March Holiday Report Card


Running free.  A Drostdy player sidesteps his way through the Volkskool (Potchefstroom) defence
at the recent North-South Festival in Worcester.  The Donkeys took the laurels 44-0.
(photo courtesy of Brakkies Sport Photos)

All of a sudden the rush – in terms of both time and adrenalin – of the first major crunch period of the schoolboy rugby season is behind us and we find ourselves with a few days in which to contemplate just what that critical fortnight can tell us about the 2016 prospects for the top-tier local sides.

Of course, it is impossible to provide a truly accurate analysis of the various teams’ potential simply because they generally didn’t play against the same opposition. 

Nevertheless, comment from the various camps, all of whom, I might add, were remarkably frank about their sides’ performances, and the marvellous video feed from the St John’s event, provided by that indefatigable friend of South African sport, Dawid van der Sandt, do enable us to make some pertinent observations.

And so, without further ado and in alphabetical order, here are some initial impressions of the main protagonists in our rugby drama.

Bishops started off with a steady if unspectacular 27-17 win in their big derby at home to St Andrew’s of Grahamstown.  However, what was striking was the apparent lack of a reliable kicker: only one of the five tries was converted.

It was perhaps mildly ironic then that it took a penalty – not normally Bishops’ scoring method of choice – to defeat Durban High School 27-24 in their first game at St Stithian’s.

Nothing could have prepared observers countrywide for the implosion that took place in the early second half against a polished Grey High side.  Down by a handful of points at the change-over, a rash of errors on the Cape Town outfit’s part handed the Port Elizabeth boys the initiative, one which they duly exploited to run out deserved victors by a massive 44-0 margin.

A 20-20 draw with Westville might have provided some respite for the troops, but, once again, those points ominously came from four unconverted tries.

It looks like being a tough winter for the relatively small Platinum Blues side.

Boland Landbou glided happily along, building on their 32-13 Paul Roos Day success against Langenhoven Gym with comfortable victories over Kempton Park (69-10) and Menlopark (50-10) and running in 23 tries in the process.

Looks good, right ?  Just bear in mind that the Oudtshoorn Lions are at best average journeymen and their two opponents at North-South were the weakest of the four Northvaal guests.  

Irrespective of the foregoing, the Farmers have a delightful squad, full of running and with plenty of more than capable reserves, particularly up front, just itching for a chance to prove their mettle.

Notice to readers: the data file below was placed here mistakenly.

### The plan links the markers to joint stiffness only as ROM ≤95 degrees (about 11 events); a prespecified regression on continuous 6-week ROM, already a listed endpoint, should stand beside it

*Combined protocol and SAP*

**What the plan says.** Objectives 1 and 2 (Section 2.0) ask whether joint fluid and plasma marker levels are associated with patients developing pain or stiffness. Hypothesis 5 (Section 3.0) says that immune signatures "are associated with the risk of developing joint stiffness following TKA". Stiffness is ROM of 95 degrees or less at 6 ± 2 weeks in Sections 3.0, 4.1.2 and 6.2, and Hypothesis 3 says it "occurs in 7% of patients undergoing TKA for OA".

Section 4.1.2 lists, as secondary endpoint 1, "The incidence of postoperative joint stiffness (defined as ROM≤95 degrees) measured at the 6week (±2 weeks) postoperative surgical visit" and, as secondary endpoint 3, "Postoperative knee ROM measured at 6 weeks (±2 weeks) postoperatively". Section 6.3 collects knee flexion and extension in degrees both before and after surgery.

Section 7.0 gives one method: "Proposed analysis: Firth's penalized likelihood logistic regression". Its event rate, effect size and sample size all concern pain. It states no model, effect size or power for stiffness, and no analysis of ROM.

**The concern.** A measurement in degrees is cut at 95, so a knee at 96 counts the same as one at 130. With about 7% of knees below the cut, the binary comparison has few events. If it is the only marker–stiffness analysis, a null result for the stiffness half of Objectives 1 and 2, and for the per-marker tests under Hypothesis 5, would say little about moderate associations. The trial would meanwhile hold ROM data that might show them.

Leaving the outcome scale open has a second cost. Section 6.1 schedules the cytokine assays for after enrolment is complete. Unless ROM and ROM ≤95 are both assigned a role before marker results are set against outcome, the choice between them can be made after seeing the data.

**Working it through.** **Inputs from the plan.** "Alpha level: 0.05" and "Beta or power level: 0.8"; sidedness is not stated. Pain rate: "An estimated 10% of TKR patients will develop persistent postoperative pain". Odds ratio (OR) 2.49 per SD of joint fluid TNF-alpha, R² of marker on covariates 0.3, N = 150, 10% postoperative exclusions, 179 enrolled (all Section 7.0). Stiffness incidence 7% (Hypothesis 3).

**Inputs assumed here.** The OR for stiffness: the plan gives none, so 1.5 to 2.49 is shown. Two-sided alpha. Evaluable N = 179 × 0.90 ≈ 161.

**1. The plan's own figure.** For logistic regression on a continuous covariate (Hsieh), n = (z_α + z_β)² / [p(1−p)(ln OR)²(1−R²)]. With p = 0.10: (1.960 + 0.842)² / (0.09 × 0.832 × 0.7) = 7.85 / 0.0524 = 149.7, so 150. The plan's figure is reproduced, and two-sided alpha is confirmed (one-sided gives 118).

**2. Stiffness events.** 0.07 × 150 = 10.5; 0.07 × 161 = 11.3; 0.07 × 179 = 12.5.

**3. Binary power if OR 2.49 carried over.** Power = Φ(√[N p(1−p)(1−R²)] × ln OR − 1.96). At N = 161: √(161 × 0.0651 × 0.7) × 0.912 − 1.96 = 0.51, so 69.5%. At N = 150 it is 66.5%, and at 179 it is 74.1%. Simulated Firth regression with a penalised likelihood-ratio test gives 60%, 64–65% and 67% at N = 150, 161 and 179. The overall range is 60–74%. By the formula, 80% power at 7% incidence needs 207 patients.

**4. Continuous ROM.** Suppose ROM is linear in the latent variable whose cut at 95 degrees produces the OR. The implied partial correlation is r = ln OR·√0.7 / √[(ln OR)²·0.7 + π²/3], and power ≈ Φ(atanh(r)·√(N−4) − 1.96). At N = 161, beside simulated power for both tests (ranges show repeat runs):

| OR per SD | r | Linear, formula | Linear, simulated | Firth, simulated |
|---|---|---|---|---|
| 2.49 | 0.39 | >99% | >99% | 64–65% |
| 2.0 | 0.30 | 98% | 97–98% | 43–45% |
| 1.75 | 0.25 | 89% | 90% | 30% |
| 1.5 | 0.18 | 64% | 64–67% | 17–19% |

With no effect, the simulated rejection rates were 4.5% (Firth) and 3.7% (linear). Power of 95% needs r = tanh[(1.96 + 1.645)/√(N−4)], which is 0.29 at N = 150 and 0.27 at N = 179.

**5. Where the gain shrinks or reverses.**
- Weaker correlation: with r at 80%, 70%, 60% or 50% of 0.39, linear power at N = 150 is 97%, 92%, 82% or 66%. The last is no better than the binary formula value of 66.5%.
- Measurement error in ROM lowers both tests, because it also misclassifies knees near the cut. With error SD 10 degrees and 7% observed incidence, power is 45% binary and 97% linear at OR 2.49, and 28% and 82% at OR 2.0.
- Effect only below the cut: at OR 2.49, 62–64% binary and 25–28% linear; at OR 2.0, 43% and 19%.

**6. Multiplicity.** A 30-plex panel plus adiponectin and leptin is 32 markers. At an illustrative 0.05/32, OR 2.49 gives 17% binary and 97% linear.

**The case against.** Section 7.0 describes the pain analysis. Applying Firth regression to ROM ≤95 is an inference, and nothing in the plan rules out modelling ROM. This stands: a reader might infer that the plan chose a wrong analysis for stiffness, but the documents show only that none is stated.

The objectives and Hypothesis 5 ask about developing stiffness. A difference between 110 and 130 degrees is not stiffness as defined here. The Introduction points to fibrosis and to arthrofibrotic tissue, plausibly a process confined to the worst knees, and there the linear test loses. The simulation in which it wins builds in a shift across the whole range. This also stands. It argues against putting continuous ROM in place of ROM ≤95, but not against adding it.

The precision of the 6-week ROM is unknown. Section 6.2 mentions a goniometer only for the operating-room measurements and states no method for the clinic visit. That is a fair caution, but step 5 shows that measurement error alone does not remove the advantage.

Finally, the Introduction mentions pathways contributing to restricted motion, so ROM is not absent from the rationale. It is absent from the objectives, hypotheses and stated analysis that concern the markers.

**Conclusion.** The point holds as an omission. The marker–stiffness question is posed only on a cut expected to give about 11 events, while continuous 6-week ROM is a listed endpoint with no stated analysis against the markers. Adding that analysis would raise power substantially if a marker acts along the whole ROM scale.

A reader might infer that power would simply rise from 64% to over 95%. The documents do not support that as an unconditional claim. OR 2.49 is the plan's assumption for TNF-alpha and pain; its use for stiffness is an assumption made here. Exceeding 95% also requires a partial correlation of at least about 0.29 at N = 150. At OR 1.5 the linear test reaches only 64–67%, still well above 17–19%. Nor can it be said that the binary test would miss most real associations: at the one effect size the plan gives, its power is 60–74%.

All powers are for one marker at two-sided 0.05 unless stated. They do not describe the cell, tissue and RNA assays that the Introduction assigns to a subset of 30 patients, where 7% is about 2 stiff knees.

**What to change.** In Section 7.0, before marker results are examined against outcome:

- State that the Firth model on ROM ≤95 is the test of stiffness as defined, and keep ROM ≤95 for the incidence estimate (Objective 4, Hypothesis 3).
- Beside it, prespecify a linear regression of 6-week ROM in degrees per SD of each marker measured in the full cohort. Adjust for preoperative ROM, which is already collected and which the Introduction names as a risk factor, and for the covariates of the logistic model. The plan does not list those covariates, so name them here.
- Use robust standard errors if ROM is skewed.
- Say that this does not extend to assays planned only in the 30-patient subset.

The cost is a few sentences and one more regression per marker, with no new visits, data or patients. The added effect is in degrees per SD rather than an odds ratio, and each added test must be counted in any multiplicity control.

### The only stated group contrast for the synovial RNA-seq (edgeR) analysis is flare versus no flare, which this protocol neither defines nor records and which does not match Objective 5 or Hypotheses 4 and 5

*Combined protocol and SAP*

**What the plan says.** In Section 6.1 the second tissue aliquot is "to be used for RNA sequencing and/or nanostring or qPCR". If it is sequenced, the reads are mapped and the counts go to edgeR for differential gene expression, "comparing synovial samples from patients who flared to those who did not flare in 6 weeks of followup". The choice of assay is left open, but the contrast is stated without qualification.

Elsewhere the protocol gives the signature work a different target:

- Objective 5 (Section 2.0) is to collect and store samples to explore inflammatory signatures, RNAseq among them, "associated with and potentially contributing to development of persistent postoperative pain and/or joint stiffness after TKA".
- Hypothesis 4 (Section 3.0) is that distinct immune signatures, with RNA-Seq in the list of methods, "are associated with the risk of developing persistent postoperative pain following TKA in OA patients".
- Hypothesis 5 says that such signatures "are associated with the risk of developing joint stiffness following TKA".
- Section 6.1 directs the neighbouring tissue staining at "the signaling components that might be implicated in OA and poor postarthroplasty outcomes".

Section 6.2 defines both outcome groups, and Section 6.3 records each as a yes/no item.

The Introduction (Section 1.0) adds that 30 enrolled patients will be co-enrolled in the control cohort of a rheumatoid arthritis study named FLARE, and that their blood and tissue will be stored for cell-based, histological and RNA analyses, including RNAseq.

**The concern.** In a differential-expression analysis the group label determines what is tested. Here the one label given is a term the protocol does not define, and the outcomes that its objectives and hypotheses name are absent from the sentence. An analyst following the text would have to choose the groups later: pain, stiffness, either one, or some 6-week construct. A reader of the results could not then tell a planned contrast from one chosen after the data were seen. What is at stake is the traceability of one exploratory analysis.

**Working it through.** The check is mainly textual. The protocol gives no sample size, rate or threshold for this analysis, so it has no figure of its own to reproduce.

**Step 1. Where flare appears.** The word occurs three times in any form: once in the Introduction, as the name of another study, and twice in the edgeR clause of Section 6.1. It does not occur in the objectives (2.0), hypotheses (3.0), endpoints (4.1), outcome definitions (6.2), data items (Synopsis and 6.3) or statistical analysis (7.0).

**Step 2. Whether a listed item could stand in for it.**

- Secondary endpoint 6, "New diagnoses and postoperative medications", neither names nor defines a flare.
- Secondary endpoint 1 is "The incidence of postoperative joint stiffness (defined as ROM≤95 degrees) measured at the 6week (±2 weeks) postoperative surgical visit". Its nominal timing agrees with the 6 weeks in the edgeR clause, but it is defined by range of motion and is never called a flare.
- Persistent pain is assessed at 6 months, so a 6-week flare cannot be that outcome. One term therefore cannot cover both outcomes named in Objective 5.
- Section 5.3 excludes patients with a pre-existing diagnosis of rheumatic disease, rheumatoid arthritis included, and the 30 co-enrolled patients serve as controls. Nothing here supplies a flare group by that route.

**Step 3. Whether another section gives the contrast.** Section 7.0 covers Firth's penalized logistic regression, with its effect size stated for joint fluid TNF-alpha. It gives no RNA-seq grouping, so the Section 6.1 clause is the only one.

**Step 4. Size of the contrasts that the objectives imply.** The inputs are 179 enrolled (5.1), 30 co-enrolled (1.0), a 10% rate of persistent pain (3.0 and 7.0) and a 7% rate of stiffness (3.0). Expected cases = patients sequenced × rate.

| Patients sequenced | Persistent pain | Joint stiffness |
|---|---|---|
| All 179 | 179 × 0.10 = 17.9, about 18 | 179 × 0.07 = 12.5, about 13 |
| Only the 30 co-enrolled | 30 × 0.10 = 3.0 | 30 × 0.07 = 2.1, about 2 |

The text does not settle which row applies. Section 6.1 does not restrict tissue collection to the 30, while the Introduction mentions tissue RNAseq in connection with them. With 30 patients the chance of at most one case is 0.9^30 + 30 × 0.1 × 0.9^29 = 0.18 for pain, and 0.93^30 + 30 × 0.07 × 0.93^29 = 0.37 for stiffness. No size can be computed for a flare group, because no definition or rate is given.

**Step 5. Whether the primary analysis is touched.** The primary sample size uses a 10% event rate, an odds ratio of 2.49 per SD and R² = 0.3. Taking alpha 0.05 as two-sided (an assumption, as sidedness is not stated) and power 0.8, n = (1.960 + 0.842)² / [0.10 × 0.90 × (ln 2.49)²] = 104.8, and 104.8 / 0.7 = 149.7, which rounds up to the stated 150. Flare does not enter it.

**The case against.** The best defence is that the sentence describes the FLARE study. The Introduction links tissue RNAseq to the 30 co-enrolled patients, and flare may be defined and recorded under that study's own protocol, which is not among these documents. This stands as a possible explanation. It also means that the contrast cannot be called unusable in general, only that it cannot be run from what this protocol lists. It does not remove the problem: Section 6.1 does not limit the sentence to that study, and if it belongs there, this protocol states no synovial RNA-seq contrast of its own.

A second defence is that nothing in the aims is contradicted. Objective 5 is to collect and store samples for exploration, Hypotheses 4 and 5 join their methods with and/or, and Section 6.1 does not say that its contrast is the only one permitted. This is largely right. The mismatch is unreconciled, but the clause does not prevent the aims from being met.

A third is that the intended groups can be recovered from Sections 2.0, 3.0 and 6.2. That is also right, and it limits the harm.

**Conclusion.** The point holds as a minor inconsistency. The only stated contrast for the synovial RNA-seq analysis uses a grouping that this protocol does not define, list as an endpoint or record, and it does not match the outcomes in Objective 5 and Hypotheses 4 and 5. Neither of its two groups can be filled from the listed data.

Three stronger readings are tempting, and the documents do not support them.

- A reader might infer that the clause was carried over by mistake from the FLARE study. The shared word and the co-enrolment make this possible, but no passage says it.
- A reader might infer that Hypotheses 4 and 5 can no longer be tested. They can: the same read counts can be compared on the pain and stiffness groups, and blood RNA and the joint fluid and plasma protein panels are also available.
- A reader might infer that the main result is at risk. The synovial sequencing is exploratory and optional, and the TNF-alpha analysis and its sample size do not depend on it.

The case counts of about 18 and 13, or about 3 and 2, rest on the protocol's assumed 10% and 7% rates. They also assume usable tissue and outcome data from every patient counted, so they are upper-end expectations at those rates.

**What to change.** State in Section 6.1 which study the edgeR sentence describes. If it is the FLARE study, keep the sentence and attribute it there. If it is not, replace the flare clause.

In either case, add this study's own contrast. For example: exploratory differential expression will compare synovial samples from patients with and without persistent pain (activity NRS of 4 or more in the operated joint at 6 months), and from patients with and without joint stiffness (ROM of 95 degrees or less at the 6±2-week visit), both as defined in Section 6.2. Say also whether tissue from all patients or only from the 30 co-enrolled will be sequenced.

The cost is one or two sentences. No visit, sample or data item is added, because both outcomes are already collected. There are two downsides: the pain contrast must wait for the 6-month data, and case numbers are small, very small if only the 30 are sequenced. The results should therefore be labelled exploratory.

The jury is out for the present on Oloff Bergh’s lads’ possibilities, although many questions may well be answered when they drive the twelve or so kilometres to play Paarl Gym on Saturday 9 April, the definite match of the day at the start of the local programme. 

HTS Drostdy might not be on every WP school’s Christmas card list, but, given the relatively ordinary displays by Worcester Gym, Hugenote and Swartland – their main competition in the Boland – they may yet get to play a significant role this year.

The Donkeys were all over the place against a well-prepared Paarl Gym side on 12 March, but made great strides in subsequent outings at their own North-South Festival, at which they progressed from losing 12-14 to Marais Viljoen to dishing out hidings to Transvalia (36-12) and Volkskool of Potchefstroom (44-0).

Their man to watch is dynamic left wing Bradley van Thura, who has already notched nine tries.

Oakdale never fail to start well and did so again this season with a string of wins – against Argentinians Cordoba (at Paul Roos Day, 45-0), Sentraal (Bloem) (46-0), Diamantveld (17-3) and Die Brandwag (31-6) at their own festival – with full-back Darren Adonis taking up where he left off last season both with boot and attacking skills. 

At the risk of incurring the Bulls’ wrath, one must point out that the three festival wins were against teams that seldom feature in the higher echelons of the national rankings and we may have to wait until they face Grey College on 2 May at Wildeklawer to get a clearer picture.

Outeniqua opened their campaign convincingly with the 69-5 annihilation of a rather sub-par Tygerberg side. 

However, their 19-3 win at Brackenfell was less than convincing, a point Garsfontein emphasized on the opening day at the North-South event, downing the Quaggas 35-24, even if George’s finest did recuperate sufficiently to edge Waterkloof 10-3 two days later.

The suggestion is definitely there that the school that churns out backline players known for their brilliant flair might not be market-leaders in this respect in 2016.  On Saturday 9 April Boishaai take to the Garden Route to meet them in what could – at least for the hosts – be a watershed clash.

Paarl Boys’ High might have pounded Die Brandwag 48-6 at Porterville, but any thoughts of a blissfully incident-free start to 2016 were given a severe jolt up at St John’s over Easter.